He anticipates the question before it is asked. But he doesn't know the answer.
Mookie Betts is amidst a mind-blowing run in Double-A Portland. He went 1-for-2 with a double, three walks and two steals on Monday for the Sea Dogs, improving his average to .407 with a .459 OBP, .651 slugging mark, 14 extra-base hits, 10 walks, eight strikeouts and 10 steals (in 11 attempts) over 20 games. He's reached base in 50 straight regular season games dating to last year in High-A Salem.
It is a breathtaking run that adds to a breathtaking 12 months. Betts, who was hitting just .145 (though with a .340 OBP) last May 2, is now 124 games into a run that has seen him ascend to status as one of the top prospects in the game. Starting last May 5, in 124 minor league games, he's hitting .358 with a .435 OBP, .572 slugging mark, 16 homers, 44 steals (in 48 attempts), 68 walks, 53 strikeouts and 65 extra-base hits across three levels.
Betts has dazzled now in four different leagues -- the Single-A South Atlantic League, the High-A Carolina League, the Arizona Fall League and now in the Eastern League -- in that span. He is moving with startling speed through the Sox system.
And yet ...
"Honestly, I still feel like I have a while to go [before reaching the big leagues]. I've got [Dustin] Pedroia in front of me," Betts said, in deference to the fact that he plays a position helmed by a player who is signed by the Red Sox through 2021. "I don't know what they're going to do as far as moving me around, but right now, I'm a second baseman. I focus on second base. I do feel like I have a while to go. If I do, that's fine. If I don't, I'm ready whenever they are."
Indeed, Betts is trying to ensure that he will be just that, with an understanding that if he does reach the big leagues with the Red Sox, the likelihood is that it will be as something other than a second baseman (barring an injury to Pedroia). And so, there are two things Betts does every day to advance his career.
One is get on base for the Sea Dogs during the game. The other comes before the game, and acknowledges the reality of his position in the Red Sox organization, a budding star who is playing behind a franchise icon.
"I make it a point, always in the third group [of batting practice], I go to center field," said Betts, who has played second base exclusively for most of the last three years after opening his career as a shortstop. "I pretty much take it like a game situation, take all the line drives, flyballs, anything, and sometimes I take some groundballs and throw them to the bag just to see what it's like out there."
He has a sense of that. Indeed, Betts has a sense of familiarity at two positions aside from second.
In high school, he played shortstop, center field and second base. He recalls being most comfortable while at Overton High School in Tennessee as a center fielder, though when the Sox took him in the fifth round of the 2011 draft, they viewed him as being a potential big league shortstop.
Indeed, it was at short that Betts captured the attention of Red Sox area scout Danny Watkins with a play that set in motion the process that led the Sox to the slight (5-foot-9) middle-of-the-field athlete.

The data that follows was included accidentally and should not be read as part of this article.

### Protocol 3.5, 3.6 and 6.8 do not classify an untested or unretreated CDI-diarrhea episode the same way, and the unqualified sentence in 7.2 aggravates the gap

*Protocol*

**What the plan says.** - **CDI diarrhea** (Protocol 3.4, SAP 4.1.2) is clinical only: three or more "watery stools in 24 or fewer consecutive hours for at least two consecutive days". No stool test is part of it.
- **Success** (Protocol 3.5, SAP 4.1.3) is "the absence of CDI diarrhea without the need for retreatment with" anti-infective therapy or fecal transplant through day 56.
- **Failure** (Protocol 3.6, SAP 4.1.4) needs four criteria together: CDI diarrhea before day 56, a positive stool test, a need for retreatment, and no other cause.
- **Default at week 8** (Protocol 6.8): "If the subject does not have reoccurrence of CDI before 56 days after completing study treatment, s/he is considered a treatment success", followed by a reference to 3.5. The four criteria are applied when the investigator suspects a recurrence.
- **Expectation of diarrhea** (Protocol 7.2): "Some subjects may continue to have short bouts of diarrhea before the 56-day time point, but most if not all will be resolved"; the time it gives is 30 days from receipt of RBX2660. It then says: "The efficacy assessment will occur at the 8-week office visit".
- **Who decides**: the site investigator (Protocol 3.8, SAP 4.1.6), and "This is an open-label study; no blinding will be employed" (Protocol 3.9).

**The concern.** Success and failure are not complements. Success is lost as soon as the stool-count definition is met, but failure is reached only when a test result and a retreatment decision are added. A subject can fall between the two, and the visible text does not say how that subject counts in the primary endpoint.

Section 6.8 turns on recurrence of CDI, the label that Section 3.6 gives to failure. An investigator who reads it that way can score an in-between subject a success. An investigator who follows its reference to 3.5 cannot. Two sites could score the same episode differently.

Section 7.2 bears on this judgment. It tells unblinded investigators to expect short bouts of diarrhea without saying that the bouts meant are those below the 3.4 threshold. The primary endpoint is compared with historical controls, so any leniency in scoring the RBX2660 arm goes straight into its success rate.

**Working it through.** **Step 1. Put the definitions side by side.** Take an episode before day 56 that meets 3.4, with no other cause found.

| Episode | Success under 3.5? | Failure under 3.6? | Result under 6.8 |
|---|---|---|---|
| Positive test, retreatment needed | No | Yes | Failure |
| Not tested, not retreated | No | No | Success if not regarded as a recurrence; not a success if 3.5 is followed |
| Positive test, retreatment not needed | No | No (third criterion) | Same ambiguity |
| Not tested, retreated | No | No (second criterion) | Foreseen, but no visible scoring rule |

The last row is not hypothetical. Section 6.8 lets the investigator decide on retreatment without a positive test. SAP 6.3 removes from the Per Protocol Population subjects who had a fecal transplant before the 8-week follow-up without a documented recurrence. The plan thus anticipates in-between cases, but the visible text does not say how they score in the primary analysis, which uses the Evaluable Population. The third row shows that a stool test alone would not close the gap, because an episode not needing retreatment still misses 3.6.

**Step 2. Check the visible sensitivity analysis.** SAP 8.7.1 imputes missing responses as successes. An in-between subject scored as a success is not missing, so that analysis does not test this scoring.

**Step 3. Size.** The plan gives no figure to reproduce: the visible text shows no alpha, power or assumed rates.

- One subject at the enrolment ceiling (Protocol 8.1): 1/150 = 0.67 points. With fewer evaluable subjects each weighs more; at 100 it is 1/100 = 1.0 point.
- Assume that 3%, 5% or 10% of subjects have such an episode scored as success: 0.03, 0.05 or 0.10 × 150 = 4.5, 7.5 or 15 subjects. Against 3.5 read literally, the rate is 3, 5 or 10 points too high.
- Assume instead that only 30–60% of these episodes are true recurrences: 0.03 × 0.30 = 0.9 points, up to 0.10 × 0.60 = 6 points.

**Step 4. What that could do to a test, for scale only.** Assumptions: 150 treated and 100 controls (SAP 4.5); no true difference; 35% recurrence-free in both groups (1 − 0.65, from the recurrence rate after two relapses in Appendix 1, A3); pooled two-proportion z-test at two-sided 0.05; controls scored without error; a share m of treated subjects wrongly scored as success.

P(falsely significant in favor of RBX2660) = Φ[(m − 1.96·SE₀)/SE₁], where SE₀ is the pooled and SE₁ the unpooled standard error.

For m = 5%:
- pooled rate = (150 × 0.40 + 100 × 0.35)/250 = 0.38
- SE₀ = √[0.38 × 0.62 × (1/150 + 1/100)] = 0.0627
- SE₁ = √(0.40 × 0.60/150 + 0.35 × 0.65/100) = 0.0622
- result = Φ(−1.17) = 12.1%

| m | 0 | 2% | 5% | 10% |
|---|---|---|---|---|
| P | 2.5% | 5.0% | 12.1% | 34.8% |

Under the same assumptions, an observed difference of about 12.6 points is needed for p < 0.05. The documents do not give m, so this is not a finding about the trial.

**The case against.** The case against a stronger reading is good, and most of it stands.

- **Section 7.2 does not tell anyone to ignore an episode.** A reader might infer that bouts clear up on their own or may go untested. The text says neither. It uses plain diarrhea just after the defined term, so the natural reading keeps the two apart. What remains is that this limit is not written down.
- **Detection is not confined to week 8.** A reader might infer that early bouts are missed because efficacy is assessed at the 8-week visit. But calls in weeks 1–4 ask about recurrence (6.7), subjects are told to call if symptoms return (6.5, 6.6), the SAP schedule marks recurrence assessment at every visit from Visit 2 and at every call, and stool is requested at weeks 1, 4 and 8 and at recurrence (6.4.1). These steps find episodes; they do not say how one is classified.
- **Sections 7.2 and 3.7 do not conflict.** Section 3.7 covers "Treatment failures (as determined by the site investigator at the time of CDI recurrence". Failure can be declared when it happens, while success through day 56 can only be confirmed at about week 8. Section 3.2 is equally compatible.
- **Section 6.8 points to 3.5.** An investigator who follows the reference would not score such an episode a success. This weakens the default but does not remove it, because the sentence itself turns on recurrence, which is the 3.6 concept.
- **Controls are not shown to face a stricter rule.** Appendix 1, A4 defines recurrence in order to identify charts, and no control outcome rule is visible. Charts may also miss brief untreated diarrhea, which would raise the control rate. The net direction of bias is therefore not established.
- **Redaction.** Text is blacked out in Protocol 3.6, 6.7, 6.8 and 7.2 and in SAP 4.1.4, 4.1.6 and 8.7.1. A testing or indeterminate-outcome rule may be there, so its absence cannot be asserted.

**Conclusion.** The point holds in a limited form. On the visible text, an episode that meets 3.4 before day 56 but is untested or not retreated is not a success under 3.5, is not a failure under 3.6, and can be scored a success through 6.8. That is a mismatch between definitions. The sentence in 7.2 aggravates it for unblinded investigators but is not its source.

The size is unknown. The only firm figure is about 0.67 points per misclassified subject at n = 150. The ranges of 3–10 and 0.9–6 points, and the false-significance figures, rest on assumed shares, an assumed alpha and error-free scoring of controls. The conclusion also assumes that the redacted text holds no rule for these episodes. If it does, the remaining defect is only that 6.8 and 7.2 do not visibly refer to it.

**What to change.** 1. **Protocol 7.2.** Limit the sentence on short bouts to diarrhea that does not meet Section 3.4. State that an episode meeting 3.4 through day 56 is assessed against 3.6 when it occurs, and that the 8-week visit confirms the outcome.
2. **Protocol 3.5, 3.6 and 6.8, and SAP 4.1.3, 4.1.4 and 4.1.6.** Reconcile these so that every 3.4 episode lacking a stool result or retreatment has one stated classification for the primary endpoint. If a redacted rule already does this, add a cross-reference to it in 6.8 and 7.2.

"Mookie goes back behind the bag, ranging to his left, gets to it well, and his only option at that point, he took the ball from his glove and flipped it behind his back to the second baseman to get the force out. I knew right then that, OK, this is a guy, let's start to dig a little deeper on what it is," said Watkins. "He was able to do so many things easily. There wasn't a lot of effort to what he was doing. His body just kind of flowed through the game. … That's intriguing to me when I see someone who can do that."
Watkins saw him as a shortstop, a player with the instincts, concentration, quickness and athleticism to have the range for the position, and with an arm that could project to be average for the position. Indeed, Betts opened his pro career at short, though throwing problems in the initial stages of his pro career (he committed six errors in a dozen games in Lowell) along with the arrival of 2012 first-rounder Deven Marrero led the Sox to introduce Betts to second base in that year (Betts' first as a pro), and the team didn't want to disrupt his development by shuttling him to both sides of the bag.
And when Betts made his meteoric rise as a hitter while also showing the ability to be an impact defender at second base last year, the Sox were not inclined to create any ripples that could take away from his emergence as an unexpected offensive force.
"We felt like the development and the refinement that was happening at second base -- which was a new position for him in Lowell -- the refinement and development of him at second base was our primary focus [in 2014]," said Sox farm director Ben Crockett. "He was performing really well offensively. We liked the place he was in mentally as he was continuing to learn second base in addition to where he was offensively."
Still, Betts' background at shortstop gives the team a sense that he could return to it if needed. Eventually, he could also be exposed to center or left. He seems blocked only if one views him narrowly through the position he currently plays, rather than the ones that he has the ability to play.